Is World Oil Production Peaking?

Is world oil production peaking? Quite possibly. As I note in my Update Is World Oil Production Peaking? , Data from the International Energy Agency (IEA) show a pronounced loss of momentum in the growth of oil production during the last few years.

After climbing from 82.90 million barrels per day (mb/d) in 2004 to 84.15 mb/d in 2005, output only increased to 84.80 mb/d in 2006 and then declined to 84.62 mb/d during the first 10 months of 2007.

The combination of world production slowing down or starting to decline while demand continues to rise rapidly is putting strong upward pressure on prices. Over the past two years, oil prices have climbed from $50 to nearly $100 a barrel. If production growth continues to lag behind the increase in demand, how high will prices go? Globally, oil discoveries peaked in the 1960s. Each year since 1984, world oil production has exceeded new oil discoveries, and by a widening gap. In 2006, the 31 billion barrels of oil extracted far exceeded the discovery of 9 billion barrels.

The aging of oil fields also tells us something about the oil prospect. The world's 20 largest oil fields were all discovered between 1917 and 1979. (See data.) Sadad al-Husseini, former senior Saudi oil official, reports that the annual output from the world's aging fields is falling by 4 mb/d. Offsetting this decline with new discoveries or with more-advanced extraction technologies is becoming increasingly difficult.

Yet another way of assessing the oil prospect is to look separately at the leading oil-producing countries where production is falling, the ones where production is still rising, and those that appear to be on the verge of a downturn.
Among the post-peak countries are the United States, which peaked at 9.6 mb/d in 1970, dropping to 5.1 mb/d in 2006; Venezuela, where output also peaked in 1970; and the two North Sea oil producers, the United Kingdom and Norway, which peaked in 1999 and 2000.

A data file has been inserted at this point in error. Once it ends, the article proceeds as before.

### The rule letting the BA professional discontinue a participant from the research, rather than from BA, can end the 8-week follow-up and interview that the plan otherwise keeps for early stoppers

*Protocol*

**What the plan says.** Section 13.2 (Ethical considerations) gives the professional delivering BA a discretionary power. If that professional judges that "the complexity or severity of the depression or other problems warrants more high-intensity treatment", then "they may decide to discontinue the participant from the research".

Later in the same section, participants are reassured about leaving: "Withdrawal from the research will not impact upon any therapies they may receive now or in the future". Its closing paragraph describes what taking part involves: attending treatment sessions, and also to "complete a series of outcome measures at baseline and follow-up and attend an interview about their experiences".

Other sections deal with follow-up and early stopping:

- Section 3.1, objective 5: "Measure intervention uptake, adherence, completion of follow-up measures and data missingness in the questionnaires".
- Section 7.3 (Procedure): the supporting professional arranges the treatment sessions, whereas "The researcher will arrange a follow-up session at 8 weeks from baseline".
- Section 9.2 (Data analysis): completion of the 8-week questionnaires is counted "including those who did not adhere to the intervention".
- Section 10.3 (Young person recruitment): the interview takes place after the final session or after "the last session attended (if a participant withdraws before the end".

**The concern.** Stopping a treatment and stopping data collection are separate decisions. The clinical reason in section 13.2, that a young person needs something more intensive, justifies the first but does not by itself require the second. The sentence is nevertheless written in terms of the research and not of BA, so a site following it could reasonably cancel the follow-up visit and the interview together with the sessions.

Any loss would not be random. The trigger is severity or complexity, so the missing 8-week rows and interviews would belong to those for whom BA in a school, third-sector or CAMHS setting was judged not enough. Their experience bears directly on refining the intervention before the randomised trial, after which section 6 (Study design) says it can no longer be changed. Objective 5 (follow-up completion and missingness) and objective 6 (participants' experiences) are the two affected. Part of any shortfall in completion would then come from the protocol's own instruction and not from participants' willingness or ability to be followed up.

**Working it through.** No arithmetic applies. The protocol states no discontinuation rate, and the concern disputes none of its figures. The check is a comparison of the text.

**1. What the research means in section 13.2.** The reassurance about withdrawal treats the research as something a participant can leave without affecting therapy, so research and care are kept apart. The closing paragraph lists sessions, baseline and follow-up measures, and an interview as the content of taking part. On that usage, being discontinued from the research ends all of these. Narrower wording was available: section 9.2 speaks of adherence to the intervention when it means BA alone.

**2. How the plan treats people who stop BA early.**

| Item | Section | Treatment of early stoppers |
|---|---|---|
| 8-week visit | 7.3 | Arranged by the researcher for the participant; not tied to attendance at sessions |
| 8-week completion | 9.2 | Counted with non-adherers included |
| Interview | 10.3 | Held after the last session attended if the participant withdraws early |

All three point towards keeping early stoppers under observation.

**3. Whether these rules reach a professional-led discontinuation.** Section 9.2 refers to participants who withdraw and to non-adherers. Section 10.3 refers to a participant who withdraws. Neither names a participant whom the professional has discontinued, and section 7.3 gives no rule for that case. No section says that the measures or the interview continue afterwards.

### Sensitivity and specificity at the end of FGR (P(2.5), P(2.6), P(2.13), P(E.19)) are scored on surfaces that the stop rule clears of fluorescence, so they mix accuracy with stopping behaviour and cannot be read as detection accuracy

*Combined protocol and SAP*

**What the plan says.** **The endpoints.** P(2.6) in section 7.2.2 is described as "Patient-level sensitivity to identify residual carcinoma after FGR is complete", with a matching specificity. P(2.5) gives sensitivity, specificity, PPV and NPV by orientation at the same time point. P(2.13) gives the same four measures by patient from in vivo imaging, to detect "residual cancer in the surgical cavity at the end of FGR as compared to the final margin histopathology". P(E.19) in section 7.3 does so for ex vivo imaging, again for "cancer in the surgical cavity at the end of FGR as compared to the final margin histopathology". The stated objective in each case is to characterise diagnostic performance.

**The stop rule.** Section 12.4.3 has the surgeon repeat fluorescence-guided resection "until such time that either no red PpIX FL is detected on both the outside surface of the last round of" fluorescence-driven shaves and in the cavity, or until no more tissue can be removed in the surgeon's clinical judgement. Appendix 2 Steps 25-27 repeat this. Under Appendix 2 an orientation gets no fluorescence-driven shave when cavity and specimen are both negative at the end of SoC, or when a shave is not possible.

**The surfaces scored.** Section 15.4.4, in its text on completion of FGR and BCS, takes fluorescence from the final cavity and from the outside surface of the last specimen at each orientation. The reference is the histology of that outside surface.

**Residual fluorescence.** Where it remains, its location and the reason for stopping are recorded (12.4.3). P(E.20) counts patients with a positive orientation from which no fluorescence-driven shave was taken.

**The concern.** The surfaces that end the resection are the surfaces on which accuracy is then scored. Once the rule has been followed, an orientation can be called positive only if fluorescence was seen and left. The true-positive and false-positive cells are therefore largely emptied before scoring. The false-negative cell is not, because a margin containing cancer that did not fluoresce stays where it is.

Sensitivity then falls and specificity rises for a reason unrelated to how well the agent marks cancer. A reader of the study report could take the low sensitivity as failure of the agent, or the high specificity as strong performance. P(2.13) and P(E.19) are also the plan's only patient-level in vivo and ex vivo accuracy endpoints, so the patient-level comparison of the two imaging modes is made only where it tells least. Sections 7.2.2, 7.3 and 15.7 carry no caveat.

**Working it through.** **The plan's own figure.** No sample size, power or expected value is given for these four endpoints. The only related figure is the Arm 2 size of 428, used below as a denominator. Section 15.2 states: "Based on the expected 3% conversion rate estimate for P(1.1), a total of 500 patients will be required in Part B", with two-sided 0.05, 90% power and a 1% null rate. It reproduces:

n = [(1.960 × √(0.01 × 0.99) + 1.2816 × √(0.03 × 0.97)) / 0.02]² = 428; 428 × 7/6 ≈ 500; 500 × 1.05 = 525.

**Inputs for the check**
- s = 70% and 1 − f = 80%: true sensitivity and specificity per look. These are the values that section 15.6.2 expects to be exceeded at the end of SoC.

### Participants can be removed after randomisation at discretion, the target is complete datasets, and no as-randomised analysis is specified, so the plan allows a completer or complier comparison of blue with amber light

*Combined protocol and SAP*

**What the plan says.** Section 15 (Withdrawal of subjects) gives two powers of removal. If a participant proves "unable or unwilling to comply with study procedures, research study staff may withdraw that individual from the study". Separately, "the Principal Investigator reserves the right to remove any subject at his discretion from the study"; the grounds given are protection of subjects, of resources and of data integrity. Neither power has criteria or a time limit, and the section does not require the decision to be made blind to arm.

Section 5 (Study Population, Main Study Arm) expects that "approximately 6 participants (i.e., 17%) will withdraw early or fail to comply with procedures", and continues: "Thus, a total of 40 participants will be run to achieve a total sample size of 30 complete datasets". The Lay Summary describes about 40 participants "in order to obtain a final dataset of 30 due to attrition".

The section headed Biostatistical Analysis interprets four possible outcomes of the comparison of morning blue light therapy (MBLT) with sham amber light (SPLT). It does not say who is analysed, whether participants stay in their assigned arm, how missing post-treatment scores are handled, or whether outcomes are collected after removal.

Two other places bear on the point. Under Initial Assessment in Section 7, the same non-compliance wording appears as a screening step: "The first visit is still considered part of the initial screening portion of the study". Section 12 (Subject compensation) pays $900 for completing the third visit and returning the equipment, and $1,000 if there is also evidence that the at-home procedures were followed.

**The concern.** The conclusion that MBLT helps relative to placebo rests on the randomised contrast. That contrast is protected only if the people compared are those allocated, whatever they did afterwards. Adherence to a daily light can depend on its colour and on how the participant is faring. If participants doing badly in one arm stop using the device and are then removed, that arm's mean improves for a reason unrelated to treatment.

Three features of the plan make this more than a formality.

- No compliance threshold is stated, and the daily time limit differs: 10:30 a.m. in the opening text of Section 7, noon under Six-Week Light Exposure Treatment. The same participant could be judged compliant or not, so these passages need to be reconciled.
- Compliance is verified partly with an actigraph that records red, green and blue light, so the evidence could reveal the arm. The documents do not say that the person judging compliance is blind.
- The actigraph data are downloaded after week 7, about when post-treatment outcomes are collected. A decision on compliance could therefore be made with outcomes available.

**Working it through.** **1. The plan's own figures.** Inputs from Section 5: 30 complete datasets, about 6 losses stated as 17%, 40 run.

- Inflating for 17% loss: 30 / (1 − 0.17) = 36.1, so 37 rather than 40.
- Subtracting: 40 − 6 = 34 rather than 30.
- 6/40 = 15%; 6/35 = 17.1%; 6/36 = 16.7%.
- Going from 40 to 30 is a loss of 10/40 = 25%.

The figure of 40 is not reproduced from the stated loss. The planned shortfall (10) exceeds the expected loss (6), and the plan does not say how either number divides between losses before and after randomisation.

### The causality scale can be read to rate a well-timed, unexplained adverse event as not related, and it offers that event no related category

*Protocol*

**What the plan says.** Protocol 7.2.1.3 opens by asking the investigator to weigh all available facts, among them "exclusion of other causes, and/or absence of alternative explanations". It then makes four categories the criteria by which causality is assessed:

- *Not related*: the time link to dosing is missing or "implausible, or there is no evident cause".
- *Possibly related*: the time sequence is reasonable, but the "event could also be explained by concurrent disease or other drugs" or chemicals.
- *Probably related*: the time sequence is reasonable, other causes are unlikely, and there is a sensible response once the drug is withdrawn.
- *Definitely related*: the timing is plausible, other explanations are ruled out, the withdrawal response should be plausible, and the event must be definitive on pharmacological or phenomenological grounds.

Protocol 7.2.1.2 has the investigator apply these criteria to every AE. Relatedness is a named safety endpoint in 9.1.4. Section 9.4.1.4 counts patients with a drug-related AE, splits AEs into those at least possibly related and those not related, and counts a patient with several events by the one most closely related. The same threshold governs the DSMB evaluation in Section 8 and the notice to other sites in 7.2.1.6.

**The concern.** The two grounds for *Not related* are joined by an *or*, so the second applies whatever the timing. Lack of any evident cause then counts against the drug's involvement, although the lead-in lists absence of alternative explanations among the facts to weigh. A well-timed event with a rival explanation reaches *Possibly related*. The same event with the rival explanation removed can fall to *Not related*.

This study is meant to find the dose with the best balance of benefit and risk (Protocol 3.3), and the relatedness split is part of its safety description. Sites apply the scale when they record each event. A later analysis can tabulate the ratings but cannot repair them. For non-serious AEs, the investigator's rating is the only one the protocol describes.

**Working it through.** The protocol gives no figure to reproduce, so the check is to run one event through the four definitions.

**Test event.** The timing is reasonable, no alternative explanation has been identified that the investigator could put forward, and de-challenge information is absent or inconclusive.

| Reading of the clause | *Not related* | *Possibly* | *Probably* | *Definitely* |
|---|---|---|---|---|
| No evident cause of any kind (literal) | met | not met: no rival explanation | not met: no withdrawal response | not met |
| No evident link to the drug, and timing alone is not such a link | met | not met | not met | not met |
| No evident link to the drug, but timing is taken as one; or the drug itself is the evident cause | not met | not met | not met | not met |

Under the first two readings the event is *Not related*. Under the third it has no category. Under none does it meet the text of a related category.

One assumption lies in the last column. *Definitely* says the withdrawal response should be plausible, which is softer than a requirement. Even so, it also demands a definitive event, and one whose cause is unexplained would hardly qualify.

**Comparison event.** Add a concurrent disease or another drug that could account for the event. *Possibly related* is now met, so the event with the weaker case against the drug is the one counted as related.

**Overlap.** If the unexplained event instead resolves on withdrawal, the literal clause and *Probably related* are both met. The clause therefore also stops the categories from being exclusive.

The pre-peak countries are dominated by Russia, now the world's leading oil producer, having eclipsed Saudi Arabia in 2006. Two other countries with substantial potential for increasing output are Canada, largely because of its tar sands, and Kazakhstan, which is developing the Kashagan oil field in the Caspian Sea, the only large find in recent decades. Other pre-peak countries include Algeria, Angola, Brazil, Nigeria, Qatar, and the United Arab Emirates.

Among the countries where production may be peaking are Saudi Arabia, Mexico, and China. The big question is Saudi Arabia. Saudi officials claim they can produce far more oil, but the giant Ghawar oil field—-the world's largest by far and the one that has supplied half of Saudi oil output for decades—-is 56 years old and in its declining years. Saudi oil production data for the first eight months of 2007 show output of 8.62 mb/d, a drop of 6 percent from the 9.15 mb/d of 2006.

In Mexico, the second-ranking supplier to the United States after Canada, output apparently peaked in 2004 at 3.4 mb/d. Production in China, slightly higher than in Mexico, may also be about to peak.

The Energy Watch Group in Germany, which recently analyzed oil production data country by country, also concluded that world oil production has peaked. They project it will decline by 7 percent a year, falling to 58 mb/d in 2020. Bakhtiari projects a decline in oil production to 55 mb/d in 2020, slightly lower than the German group. In stark contrast, the IEA and the U.S. Department of Energy are each projecting world oil output in 2020 at 104 mb/d.
The peaking of world oil production will be a seismic event, marking one of the great fault lines in world economic history. When oil output is no longer expanding, no country can get more oil unless another gets less.
The United States is much more vulnerable to an oil decline than other countries partly because it has long neglected public transportation: 88 percent of the U.S. workforce travels to work by car.

We could have a gentler landing into this post-oil time if we started now to seriously reduce demand for oil--especially within the transportation sector. And since the United States consumes more gasoline than the next 20 countries combined, it must play a lead role in cutting oil use.

A campaign to reduce oil use rapidly might best be launched at an emergency meeting of the G-8, since its members dominate world oil consumption. If governments fail to act quickly and decisively to reduce oil use, oil prices could soar as demand outruns supply, leading to a global recession or -- in a worst-case scenario -- a 1930s-type global depression.

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Lester R. Brown is President of the Earth Policy Institute and author of Plan B 3.0: Mobilizing to Save Civilization (forthcoming).